I've read a story of someone who observed rehearsals for "The First Emperor" (written for Domingo)at the Met and was surprised opening night that the staging didn't REALLY call for the Emperor to be staring at a book in his hand all night. LOL! It is a tribute to his talent and guts that he can get away with it, but not his most endearing quality.
As for Rigoletto - the shame is not that he is singing the role; the shame (IMHO) is that an old tenor is the best Verdi baritone in the world today. Given a choice between Hvorotsovsky as Simon Boccanagera (at the MET this coming season) and Domingo, I personally would prefer Domingo. At least he can sing all the notes without cracking, going horribly out of tune, or wobbling (DH did all three when I heard him as Renato (Ballo) at the Met a couple of seasons ago. (Though in the right roles - Onegin, Yeletsky, Valentine - DH is a formidable artist).
Tim, do you select the "Captcha" words? I see mine are "stokowski relief"! LOL

Heck, I don't eve know from 'captcha' words. That's Greek to me.TIM

LOL! The Captcha words are the words we mere mortals must type to verify we are, in fact, mortals before we can post to your blog.

Ah, yes, mortals. I've heard tell of them. TIM

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About Tim Smith
Born and raised in Washington, D.C., I couldn't help but develop a keen interest in politics, but music, theater and visual art also proved great attractions. Music became my main focus after high school. I thought about being a cocktail pianist, but I hated taking requests, so I studied music history instead, earning a B.A. in that field from Eisenhower College (Seneca Falls, N.Y.) and an M.A. from Occidental College (Los Angeles). I then landed in journalism. After freelancing for the Washington Post and others, I was classical music critic for the Sun-Sentinel in South Florida, where I also contributed to NPR. I've written for the New York Times, BBC Music Magazine and other publications, and I'm a longtime contributor to Opera News. My book, The NPR Curious Listener's Guide to Classical Music (Perigee, 2002), can be found on the most discerning remainder racks.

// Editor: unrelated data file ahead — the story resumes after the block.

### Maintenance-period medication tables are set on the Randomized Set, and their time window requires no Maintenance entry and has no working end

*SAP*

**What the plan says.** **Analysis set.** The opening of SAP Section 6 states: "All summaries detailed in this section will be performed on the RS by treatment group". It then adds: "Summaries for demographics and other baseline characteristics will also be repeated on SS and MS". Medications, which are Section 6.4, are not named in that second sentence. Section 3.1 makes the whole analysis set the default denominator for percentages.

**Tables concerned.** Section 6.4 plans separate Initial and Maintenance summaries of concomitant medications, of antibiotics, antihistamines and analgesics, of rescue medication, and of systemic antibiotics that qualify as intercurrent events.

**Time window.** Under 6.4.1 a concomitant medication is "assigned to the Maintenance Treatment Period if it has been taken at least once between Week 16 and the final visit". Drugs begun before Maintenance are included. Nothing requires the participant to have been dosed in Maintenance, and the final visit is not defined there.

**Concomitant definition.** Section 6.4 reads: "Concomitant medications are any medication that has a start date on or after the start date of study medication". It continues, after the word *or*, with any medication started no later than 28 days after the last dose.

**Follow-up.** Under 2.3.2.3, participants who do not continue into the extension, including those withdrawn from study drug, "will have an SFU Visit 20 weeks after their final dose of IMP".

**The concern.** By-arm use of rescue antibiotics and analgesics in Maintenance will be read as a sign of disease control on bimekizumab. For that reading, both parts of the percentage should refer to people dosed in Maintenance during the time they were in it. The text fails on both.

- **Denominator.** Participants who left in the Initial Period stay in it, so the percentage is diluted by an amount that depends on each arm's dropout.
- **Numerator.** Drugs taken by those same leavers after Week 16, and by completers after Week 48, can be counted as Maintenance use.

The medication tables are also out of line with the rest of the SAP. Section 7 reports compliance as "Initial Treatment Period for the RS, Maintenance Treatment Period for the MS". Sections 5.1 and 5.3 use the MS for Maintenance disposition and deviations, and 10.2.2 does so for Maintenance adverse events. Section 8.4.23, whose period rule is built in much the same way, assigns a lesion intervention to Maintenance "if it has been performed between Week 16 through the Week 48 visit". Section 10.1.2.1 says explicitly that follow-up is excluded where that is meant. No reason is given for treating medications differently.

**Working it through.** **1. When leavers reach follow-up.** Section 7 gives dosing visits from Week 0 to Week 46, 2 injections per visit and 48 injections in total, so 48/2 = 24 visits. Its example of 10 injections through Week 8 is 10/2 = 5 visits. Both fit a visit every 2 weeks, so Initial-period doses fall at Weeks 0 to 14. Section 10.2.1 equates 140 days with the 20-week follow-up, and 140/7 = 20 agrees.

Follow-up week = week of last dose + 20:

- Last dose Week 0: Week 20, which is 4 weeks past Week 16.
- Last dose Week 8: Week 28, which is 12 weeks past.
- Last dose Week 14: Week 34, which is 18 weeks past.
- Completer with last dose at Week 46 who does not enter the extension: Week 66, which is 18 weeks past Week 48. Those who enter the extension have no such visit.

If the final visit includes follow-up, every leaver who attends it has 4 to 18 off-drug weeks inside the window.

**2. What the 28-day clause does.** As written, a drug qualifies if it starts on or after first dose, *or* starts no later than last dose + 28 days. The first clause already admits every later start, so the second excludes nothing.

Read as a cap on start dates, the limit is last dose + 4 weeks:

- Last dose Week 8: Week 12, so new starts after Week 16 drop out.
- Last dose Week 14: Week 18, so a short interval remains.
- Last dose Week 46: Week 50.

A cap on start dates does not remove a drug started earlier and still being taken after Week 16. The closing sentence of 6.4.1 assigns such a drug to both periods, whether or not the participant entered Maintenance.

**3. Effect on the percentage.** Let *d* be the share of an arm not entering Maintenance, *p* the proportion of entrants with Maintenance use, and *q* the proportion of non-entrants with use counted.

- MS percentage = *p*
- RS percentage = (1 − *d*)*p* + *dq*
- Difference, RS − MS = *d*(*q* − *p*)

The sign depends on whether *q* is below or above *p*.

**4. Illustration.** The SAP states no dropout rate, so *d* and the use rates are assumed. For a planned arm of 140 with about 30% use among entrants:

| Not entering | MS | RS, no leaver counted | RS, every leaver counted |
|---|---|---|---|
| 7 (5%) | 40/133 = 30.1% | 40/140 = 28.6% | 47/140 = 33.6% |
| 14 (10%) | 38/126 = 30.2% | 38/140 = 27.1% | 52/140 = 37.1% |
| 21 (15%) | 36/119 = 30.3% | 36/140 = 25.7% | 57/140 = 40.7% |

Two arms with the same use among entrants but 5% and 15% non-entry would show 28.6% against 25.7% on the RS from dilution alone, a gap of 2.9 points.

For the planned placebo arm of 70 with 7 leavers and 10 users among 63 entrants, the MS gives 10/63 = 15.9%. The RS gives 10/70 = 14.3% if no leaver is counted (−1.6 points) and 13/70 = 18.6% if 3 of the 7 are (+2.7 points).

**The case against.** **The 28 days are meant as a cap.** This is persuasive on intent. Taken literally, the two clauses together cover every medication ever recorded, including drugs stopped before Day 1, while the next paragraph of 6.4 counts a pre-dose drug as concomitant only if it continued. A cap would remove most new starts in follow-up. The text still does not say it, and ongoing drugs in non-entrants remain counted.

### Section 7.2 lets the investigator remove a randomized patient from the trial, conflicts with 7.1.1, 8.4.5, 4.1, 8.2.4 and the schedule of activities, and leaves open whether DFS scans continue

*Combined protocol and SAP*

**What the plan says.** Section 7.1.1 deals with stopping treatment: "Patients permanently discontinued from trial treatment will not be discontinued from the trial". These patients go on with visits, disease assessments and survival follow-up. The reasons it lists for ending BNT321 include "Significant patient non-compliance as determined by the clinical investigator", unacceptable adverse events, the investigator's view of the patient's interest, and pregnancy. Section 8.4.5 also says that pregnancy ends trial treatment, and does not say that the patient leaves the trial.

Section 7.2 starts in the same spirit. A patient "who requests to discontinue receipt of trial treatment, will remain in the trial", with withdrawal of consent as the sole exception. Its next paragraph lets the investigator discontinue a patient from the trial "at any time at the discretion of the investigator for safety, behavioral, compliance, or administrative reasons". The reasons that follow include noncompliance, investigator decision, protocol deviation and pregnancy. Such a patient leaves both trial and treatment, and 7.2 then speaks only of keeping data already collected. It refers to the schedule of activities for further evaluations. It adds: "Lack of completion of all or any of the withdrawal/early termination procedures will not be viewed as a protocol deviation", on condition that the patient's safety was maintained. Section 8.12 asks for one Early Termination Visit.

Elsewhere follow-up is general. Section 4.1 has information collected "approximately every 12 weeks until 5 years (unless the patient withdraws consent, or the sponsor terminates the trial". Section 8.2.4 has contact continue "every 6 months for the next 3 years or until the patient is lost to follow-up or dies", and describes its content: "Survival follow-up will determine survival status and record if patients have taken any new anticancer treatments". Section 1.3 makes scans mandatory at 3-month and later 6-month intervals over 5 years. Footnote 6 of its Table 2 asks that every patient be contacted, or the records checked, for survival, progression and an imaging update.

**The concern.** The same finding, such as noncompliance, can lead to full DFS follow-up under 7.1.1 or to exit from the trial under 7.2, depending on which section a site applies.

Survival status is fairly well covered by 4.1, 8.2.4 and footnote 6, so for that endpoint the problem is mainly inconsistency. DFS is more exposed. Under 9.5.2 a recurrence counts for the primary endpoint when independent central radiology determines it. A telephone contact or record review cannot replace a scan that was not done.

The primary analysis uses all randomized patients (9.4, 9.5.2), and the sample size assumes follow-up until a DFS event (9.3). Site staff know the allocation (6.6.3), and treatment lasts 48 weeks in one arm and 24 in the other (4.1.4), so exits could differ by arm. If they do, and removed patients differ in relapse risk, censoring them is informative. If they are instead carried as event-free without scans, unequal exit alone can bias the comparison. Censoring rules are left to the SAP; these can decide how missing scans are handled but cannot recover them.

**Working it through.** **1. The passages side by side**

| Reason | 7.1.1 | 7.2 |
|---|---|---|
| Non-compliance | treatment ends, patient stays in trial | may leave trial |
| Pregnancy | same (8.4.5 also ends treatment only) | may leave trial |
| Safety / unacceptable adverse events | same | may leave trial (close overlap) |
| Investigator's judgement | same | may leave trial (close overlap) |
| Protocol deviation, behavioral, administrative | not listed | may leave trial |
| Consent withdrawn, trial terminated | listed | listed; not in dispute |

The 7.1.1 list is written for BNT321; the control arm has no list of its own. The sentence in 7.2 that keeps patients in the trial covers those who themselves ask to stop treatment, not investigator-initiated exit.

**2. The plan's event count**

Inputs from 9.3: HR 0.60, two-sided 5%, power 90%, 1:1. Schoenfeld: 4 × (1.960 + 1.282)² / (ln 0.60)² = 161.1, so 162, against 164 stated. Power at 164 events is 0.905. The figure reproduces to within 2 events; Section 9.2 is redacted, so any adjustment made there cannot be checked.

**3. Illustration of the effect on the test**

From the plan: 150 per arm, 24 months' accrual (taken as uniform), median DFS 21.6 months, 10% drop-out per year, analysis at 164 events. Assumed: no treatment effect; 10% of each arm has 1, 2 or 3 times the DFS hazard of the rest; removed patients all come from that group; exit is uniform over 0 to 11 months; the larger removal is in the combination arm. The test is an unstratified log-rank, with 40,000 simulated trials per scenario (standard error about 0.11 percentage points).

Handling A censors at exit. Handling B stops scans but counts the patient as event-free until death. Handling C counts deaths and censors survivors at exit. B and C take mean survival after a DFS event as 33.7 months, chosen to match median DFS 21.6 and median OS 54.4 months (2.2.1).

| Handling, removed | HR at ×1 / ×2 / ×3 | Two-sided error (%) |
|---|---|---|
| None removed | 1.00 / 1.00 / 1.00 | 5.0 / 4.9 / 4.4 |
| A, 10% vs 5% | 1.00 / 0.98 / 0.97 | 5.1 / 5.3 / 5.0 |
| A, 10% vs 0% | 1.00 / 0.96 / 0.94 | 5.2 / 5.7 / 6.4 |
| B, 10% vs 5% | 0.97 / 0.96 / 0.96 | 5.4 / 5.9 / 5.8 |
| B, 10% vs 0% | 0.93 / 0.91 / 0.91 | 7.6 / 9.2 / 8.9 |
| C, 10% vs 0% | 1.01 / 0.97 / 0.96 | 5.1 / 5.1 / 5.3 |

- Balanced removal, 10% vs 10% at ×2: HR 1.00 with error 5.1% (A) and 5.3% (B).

I joined the Baltimore Sun as classical music critic in 2000 and, in 2009, also became theater critic, giving me the opportunity to annoy a whole new audience. In 2010, my original Clef Notes blog expanded to encompass a theatrical component -- how could I resist calling it Drama Queens? I hope you'll find both sides of this blog coin worth exploring and reacting to; your own comments are always welcome and valued (well, most of them, at least).

Think of this as your open-all-hours, cyber green room, where there's always a performer or performance to discuss, some news to digest, or maybe just a little good gossip to share.
Note: Tim Smith now writes about the fine arts at This blog will be kept in place as an archive for an indefinite period. Please visit the new location to get the latest Mid-Atlantic arts coverage.